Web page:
Text and photographs by Lin Dihuan
Southern Jiangxi Province’s Wuyuan County, widely reputed as “the most beautiful countryside in China,” has used its notoriety to evolve into a favorite tourist destination. Many of the county’s once-serene villages, especially those in the east, have transformed into bustling tourist destinations with visitors from all over the world. However, Likeng Village in the northern tip remains the same as it was centuries ago, thanks in part to its natural protection from mountains.
When I traveled to Huizhou, a historic destination in Anhui Province, I stopped for several days in Wuyuan, which was near the halfway point of my journey. I ended up spending most of the time in Likeng, where I discovered a relaxing environment rarely matched elsewhere.
After breakfast, I lounged on a roadside stone bench reading a book titled The Ming History as the morning haze from the surrounding hills blanketed the village. White walls and black tiles of local residences were complemented by a placid brook meandering through the village to compose a traditional ink and wash painting before my eyes. I became immersed in the beautiful scenery while reading my book about centuries past and lost track of time as the hours flew by.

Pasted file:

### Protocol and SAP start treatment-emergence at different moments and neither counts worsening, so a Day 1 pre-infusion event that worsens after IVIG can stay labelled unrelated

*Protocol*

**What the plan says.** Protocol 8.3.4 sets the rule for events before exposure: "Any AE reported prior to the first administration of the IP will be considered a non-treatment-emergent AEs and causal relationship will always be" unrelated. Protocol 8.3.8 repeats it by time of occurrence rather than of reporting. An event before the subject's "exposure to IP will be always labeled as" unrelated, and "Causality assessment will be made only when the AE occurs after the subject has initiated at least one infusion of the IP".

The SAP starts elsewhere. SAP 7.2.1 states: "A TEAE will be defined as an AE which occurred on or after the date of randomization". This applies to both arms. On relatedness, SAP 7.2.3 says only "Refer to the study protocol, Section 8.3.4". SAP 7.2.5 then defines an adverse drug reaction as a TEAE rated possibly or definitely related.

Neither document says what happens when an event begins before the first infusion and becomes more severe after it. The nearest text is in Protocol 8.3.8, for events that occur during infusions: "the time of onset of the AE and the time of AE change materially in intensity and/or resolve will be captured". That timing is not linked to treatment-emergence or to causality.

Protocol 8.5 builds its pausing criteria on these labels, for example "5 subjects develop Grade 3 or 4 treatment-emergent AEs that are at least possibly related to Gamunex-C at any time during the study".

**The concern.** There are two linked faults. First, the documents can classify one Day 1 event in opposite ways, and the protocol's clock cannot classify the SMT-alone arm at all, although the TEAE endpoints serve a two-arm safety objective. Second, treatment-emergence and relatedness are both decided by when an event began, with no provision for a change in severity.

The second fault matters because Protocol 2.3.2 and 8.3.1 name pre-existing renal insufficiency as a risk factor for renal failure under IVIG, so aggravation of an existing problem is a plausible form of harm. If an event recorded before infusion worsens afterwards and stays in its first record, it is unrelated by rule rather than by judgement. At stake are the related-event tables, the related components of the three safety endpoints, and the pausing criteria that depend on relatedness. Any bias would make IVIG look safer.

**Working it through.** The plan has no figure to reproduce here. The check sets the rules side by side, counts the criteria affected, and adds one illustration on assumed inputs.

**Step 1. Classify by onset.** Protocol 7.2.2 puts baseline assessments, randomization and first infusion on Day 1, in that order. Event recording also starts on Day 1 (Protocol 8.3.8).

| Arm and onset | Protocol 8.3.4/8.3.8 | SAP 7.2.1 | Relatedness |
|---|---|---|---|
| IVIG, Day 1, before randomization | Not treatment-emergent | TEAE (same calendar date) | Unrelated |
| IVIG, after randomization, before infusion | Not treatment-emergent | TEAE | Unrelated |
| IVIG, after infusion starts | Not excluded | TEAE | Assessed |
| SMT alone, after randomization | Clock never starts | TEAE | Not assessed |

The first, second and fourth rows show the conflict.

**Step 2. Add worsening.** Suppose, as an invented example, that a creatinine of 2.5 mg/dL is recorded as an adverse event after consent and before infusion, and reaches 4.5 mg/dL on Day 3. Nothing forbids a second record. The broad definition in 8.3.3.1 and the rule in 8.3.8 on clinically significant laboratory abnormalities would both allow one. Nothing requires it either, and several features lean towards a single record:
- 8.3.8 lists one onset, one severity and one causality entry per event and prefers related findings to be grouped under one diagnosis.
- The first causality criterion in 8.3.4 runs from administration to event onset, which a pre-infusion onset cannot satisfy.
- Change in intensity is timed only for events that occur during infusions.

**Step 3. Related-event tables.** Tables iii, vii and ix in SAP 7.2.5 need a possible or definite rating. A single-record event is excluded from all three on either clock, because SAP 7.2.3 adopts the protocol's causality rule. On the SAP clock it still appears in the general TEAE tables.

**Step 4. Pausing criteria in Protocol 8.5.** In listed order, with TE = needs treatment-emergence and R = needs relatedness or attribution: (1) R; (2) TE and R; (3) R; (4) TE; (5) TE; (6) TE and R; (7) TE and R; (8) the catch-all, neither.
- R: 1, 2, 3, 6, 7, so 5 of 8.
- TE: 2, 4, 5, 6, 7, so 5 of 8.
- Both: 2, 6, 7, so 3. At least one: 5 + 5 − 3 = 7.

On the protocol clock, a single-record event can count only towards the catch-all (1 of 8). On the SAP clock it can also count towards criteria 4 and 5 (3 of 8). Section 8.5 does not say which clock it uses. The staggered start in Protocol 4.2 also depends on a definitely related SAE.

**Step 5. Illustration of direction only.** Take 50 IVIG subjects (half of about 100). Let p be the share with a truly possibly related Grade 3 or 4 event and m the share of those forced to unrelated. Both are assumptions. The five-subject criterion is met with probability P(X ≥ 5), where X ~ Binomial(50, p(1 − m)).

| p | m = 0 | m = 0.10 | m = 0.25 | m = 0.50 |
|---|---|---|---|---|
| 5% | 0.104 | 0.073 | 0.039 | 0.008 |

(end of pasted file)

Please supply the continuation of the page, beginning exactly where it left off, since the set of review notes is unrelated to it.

At dusk, smoke began curling up from kitchen chimneys as farmers returned home from their day in the fields. Shadows of the pointed gables of local houses stretched longer and longer as the sun fell towards the horizon. Next to the village’s Tianxin Bridge, several men chatted over cigarettes as women below the bridge washed clothes, vegetables, and rice in the glistening water.
Likeng Village’s history can be traced back to the Northern Song Dynasty (960-1127). From its earliest days, local residents paid great attention to both agricultural development and education of their children, and this tradition has survived the centuries. Historical records note that the village was home to 16 jinshi (those who passed the highest imperial examinations), 36 high-ranking officials, and 92 eminent scholars. Of the 582 known books written by locals, 78 were included in the Complete Library of the Four Branches of Literature, a Chinese encyclopedia compiled during the Qing Dynasty (1644-1911).